The screenplay by Linda Woolverton consistently yells about the authenticity of this visiting Alice without conviction. Is this the same Alice who visited Underland in her childhood? Have all memories of her previous adventures evaporated from her consciousness? At least Alice thinks so. Alice vehemently (as vehement as Mia Wasikowska can be) believes she’s in a dream even when she is poked in the foot with by a thick needle or cut by the beastly, bulldog like, “Bandersnatch”.
The recurring characters strewn away (mostly in distracting 3D) every five minutes speak in hush about the prophesized coming of a savior who will slay the Jabberwock – a lizard-tongued dragon voiced by Christopher Lee – the guardian of the Red Queen Iracebeth (Helena Bonham Carter, a portentous bobble-head doll on a mean-streak, who shines as much as Johnny Depp) who’s taken over Underland by stealing the ruling crown from Miranda, the White Queen (Anne Hathaway).
Knowing Tim Burton’s take on remakes (he shifts them into his own mold rather than remake), think of this “Alice in Wonderland” as an extension of Lewis Carroll’s “Alice’s Adventures in Wonderland” and “Through the Looking-Glass“.
Burton, the once consistent extraordinaire of strange quirky and weird flaunts only signs of his rousing lunacy without indulging in them (he does that every other film now like Ron Howard).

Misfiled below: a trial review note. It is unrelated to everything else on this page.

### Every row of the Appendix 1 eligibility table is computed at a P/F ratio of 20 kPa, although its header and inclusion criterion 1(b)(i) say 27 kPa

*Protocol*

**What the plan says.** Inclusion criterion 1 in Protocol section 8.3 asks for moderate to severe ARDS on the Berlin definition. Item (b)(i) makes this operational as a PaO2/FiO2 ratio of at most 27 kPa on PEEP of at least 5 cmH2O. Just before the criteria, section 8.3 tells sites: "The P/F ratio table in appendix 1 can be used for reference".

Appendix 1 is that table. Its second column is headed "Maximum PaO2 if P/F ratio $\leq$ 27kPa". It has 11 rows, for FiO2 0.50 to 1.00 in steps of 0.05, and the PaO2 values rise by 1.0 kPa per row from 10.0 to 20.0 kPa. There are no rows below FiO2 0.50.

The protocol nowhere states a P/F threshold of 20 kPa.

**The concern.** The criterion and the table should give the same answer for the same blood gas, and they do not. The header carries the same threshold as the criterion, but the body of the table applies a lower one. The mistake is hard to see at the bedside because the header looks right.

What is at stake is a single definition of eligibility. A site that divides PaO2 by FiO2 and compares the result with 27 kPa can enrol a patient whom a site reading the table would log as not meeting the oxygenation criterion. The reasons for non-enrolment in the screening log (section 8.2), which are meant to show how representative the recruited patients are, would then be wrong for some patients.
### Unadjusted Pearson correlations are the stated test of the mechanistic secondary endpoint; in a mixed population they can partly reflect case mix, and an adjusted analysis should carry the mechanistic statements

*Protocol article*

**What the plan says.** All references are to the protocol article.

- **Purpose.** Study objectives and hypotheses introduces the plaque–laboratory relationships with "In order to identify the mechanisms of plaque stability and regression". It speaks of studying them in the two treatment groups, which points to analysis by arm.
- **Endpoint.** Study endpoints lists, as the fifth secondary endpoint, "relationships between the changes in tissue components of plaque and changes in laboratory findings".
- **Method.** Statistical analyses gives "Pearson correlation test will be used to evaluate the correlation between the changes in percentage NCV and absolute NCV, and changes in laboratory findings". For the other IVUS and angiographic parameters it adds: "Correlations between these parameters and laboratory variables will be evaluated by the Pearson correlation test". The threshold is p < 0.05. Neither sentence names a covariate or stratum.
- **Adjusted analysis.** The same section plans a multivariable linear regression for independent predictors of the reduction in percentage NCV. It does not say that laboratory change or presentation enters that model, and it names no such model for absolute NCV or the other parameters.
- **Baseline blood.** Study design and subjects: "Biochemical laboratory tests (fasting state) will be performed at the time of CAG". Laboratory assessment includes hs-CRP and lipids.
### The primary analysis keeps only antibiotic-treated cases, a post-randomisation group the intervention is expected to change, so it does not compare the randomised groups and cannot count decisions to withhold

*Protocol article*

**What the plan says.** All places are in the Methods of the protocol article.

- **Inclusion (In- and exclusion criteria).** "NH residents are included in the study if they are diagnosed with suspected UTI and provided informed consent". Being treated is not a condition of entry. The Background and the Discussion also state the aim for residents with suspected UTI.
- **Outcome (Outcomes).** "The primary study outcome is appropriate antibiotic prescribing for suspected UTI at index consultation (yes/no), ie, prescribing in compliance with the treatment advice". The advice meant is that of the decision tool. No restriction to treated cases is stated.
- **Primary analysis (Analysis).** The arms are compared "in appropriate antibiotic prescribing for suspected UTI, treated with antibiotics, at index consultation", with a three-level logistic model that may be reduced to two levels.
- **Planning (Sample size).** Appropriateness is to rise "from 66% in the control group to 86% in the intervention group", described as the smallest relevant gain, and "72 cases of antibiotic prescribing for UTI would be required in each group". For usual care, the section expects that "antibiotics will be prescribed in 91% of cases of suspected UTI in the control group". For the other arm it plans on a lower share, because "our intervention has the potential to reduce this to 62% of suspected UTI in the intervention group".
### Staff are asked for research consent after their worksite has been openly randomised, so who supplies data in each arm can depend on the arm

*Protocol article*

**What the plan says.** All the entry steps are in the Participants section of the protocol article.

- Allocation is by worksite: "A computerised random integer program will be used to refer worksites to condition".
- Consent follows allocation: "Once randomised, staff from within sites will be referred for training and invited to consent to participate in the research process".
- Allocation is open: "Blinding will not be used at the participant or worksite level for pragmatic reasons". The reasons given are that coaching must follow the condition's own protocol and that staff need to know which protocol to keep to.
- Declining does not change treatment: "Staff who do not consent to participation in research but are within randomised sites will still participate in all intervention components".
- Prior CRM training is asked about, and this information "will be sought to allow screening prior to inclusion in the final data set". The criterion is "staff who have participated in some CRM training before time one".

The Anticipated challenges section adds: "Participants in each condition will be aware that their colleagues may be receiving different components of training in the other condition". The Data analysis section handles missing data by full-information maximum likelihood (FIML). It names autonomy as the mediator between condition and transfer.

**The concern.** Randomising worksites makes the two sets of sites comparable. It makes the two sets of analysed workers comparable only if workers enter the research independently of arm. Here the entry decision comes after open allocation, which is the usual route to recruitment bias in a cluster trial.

Like “Big Fish”, “Alice in Wonderland” feels too over-worked in paper. It builds on frantic pace and shuns any connection with the audience. We wouldn’t care if anyone would have died in the movie (there is one decapitation and many “Off With His Head” yells from Bonham Carter).
What this adaptation needs is a touch of Neil Gaiman, the British comic book extraordinaire who wrote “Coraline” and “Mirror Mask”, two mesmerizing re-imaginations of Alice and her wonderland. Or it could have been as tenderly nifty as “Edward Scissorhand”, “Sleepy Hollow” or Burton’s last “Sweeney Todd” (all three are Johnny Depp collaborations). Maybe it could have been as over-the-top as “Beetlejuice”. But it isn’t. What it is, is safe and controlled. Like its flamboyant 3D cinematography.
Rated PG-13, Alice’s fantasy is a faux spectacle teeming with modern screenwriting, flavorless and at times worn-out, storytelling that has an unswerving craving to be different.